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This historic book may have numerous typos, missing text or index. Purchasers can download a free scanned copy of the original book (without typos) from the publisher. 1871. Not illustrated. Excerpt: ... which Masonry is ordained of God to bestow on its votaries: not sectarianism and religious dogma; not a rudirnental morality, that may be found in the writings of Confucius, Zoroaster, Seneca, and the Rabbis, in the Proverbs and Ecclesiastes; not a little and cheap common-school knowledge; but manhood and science and philosophy. Not that Philosophy or Science is in opposition to Religion. For Philosophy is but that knowledge of God and the Soul, which is derived from observation of the manifested action of God and the Soul, and from a wise analogy. It is the intellectual guide which the religious sentiment needs. The true religious philosophy of an imperfect being, is not a system of creed, but, as Socrates thought, an infinite search or approximation. Philosophy is that intellectual and moral progress, which the religious sentiment inspires and ennobles. As to Science, it could not walk alone, while religion was stationary. It consists of those matured inferences from experience which all other experience confirms. It realizes and unites all that was truly valuable in both the old schemes of mediation,--one heroic, or the system of action and effort; and the mystical theory of spiritual, contemplative communion. "Listen to me," says Galen, " as to the voice of the Eleusinian Hierophant, and believe that the study of Nature is a mystery no less important than theirs, nor less adapted to display the wisdom and power of the Great Creator. Their lessons and demonstrations were obscure, but ours are clear and unmistakable." We deem that to be the best knowledge we can obtain of the Soul of another man, which is furnished by his actions and his life-long conduct. Evidence to the contrary, supplied by what another man informs us that this Soul has said to his, would w...
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"Albert Pike (December 29, 1809-April 2, 1891) was an attorney, soldier, writer, and Freemason. Pike is the only Confederate military officer or figure to be honored with a statue in Washington, D.C. The statue sits in Judiciary Square.
Pike was born in Boston, son of Ben and Sarah (Andrews) Pike, and spent his childhood in Byfield and Newburyport, Massachusetts. He attended school in Newburyport and Framingham until he was fifteen, at which point, having passed the Harvard entrance exam but unable to afford tuition, he began a program of self-education, later becoming a schoolteacher in Gloucester, Fairhaven and Newburyport.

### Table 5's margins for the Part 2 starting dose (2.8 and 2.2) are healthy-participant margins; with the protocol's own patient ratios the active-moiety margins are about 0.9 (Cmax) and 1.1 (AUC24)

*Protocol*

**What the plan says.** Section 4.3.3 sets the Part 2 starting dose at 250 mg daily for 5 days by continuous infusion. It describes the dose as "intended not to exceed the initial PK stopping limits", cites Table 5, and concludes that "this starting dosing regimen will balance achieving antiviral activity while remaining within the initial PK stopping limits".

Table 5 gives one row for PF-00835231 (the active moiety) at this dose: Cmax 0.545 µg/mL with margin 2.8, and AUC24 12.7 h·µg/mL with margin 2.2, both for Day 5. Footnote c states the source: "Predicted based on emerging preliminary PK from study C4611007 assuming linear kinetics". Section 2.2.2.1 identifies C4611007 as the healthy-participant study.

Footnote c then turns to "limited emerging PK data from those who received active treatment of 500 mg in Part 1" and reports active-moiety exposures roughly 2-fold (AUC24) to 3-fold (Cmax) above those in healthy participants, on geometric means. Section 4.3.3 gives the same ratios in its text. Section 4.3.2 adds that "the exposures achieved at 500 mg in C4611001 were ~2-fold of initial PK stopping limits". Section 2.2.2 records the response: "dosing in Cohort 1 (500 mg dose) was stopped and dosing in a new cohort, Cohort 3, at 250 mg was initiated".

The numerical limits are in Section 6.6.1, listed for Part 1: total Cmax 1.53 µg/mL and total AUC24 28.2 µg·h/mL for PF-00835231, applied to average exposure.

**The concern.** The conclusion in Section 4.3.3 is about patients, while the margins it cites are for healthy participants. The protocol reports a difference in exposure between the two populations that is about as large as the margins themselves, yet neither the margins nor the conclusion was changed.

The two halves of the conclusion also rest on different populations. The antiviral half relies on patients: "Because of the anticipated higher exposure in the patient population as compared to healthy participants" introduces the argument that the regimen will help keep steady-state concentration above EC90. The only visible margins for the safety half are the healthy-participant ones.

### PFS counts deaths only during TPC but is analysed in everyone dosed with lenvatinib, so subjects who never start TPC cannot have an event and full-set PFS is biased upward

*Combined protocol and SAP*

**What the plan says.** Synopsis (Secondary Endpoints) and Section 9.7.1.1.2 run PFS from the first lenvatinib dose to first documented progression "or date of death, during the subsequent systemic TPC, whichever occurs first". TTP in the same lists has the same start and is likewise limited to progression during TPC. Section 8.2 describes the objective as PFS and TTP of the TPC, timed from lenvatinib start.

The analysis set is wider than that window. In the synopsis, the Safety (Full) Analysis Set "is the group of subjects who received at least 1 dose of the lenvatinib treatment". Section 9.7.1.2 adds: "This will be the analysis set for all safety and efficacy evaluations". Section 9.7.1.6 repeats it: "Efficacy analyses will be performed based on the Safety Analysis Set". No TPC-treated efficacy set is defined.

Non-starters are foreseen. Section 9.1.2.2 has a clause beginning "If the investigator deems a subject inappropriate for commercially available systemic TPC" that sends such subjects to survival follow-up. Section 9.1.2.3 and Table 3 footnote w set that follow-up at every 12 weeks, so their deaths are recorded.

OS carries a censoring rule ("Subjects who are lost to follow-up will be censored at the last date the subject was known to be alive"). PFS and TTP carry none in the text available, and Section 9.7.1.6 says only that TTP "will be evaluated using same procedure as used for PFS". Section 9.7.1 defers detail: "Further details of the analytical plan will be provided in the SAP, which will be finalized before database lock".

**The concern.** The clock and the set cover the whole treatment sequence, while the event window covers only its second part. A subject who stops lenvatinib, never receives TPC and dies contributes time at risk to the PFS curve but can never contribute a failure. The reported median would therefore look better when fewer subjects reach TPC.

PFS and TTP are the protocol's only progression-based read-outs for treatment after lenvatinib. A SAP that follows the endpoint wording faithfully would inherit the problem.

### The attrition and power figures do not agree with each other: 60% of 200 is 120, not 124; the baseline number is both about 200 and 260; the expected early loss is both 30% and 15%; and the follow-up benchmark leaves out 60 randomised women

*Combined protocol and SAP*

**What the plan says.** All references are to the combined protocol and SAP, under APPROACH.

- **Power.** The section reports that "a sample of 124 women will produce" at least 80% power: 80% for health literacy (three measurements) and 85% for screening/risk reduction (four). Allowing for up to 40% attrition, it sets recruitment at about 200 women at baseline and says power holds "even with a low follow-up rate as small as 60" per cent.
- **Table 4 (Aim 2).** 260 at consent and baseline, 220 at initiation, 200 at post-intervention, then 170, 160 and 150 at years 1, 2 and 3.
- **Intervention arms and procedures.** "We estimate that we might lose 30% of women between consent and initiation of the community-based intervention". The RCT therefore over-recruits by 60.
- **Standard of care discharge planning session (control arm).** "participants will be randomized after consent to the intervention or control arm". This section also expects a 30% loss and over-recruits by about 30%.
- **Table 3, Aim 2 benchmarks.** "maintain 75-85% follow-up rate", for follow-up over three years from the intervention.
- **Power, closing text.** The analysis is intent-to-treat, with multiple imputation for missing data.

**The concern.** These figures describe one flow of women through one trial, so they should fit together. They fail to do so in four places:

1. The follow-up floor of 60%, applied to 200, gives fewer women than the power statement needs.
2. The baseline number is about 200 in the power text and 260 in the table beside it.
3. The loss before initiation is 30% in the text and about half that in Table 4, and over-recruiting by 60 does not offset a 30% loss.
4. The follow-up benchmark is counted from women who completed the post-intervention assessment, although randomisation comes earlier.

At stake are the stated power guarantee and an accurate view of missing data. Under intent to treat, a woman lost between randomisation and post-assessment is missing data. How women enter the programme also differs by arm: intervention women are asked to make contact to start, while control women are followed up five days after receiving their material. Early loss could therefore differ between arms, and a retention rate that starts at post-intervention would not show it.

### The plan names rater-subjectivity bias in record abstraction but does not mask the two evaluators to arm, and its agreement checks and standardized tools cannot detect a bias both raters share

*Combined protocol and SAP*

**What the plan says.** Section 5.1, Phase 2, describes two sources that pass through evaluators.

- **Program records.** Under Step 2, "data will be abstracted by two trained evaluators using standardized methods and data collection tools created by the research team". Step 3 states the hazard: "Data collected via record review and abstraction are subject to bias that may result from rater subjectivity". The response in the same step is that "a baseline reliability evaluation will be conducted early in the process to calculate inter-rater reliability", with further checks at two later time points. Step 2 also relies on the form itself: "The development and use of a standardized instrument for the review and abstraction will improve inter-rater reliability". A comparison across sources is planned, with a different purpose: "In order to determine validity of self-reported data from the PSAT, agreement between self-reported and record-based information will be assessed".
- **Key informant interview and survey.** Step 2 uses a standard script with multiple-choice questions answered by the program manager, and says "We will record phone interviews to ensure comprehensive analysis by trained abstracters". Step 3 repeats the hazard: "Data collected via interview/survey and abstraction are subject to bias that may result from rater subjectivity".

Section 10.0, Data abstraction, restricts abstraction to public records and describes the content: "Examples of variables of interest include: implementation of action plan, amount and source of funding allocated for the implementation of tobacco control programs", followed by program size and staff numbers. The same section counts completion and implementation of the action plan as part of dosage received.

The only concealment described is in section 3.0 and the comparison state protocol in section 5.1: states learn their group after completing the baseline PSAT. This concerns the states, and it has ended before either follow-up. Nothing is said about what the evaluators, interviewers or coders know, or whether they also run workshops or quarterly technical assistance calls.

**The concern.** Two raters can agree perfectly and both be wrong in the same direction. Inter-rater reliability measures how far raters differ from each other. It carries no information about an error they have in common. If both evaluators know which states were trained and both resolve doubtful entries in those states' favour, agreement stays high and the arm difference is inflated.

In 1831 Pike left Massachusetts to travel west, first stopping in St. Louis and later moving on to Independence, Missouri. In Independence, he joined an expedition to Taos, New Mexico, hunting and trading. During the excursion his horse broke and ran, forcing Pike to walk the remaining 500 miles to Taos. After this he joined a trapping expedition to the Llano Estacado in New Mexico and Texas. Trapping was minimal, and after traveling about 1300 miles (650 on foot), he finally arrived at Fort Smith, Arkansas.
Settling in Arkansas in 1833, he taught school and wrote a series of articles for the Little Rock Arkansas Advocate under the pen name of "Casca." The articles were popular enough that he was asked to join the staff of the newspaper. Later, after marrying Mary Ann Hamilton, he purchased part of the newspaper with the dowry. By 1835 he was the Advocate's sole owner. Under Pike's administration the Advocate promoted the viewpoint of the Whig party in a politically volatile and divided Arkansas.
He then began to study law, and was admitted to the bar in 1837, selling the Advocate the same year. He was the first reporter for the Arkansas supreme court, and also wrote a book (published anonymously), titled The Arkansas Form Book, which was a guidebook for lawyers." (Quote from wikipedia.org)
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